How are the means of grace made effectual? How do they work? They do not work out of themselves (ex opere operato), as the Roman Catholic Church insists. Rather, they work by the Spirit of God in the hearts of the elect through faith. As Westminster Shorter Catechism 91 explains,
The sacraments become effectual means of salvation, not from any virtue in them, or in him that does administer them; but only by the blessing of Christ, and the working of his Spirit in them that by faith receive them.
The members of the Westminster Assembly did not, however, believe that all the means of grace are equally efficacious: “The Spirit of God makes the reading, but especially the preaching, of the word, an effectual means of convincing and converting sinners, and of building them up in holiness and comfort, through faith, unto salvation” (WSC 89). The Reformed theologian Geerhardus Vos gave a rationale for the priority of the Word over the sacraments when he wrote:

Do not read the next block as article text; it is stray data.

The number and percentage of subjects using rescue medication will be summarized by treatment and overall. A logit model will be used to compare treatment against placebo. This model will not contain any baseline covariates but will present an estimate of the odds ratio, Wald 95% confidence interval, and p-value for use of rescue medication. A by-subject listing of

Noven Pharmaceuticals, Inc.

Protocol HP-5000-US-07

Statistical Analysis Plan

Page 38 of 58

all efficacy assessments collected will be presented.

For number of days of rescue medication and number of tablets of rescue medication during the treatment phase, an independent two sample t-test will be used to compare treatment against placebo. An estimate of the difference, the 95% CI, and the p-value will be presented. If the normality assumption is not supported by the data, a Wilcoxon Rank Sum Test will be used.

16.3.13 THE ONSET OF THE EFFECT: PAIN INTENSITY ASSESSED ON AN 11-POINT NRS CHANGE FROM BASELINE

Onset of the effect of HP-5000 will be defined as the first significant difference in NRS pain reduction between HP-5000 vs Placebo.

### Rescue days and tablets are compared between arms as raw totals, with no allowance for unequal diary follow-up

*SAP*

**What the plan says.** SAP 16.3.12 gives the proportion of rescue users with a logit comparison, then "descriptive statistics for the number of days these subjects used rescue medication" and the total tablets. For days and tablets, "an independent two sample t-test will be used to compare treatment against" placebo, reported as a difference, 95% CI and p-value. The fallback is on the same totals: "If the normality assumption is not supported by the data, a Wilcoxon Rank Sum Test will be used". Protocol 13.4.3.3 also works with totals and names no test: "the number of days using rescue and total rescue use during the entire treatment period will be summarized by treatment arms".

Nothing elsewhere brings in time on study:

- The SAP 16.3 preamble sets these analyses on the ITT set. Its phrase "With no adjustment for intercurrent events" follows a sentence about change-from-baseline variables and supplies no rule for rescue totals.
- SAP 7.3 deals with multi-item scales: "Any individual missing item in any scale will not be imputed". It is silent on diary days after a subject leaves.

If necessary, we can think of Word as a means of grace without sacrament, but it is impossible to think of sacrament as a means of grace without Word. The sacraments depend on Scripture, and the truth of Scripture speaks in and through them.
Likewise, prayer becomes a means of grace only as it is shaped by the truth of Scripture. The Holy Spirit takes the Word and enables believers to pray in accord with God’s will.
If we are to grow in grace, we must acknowledge that God has appointed certain means for that growth. We should approach these means with eager anticipation and childlike reliance on the One who adds His blessing to them, and we must rest content in a right use of them, knowing that God has promised to bless them as we use them with repentant and believing hearts.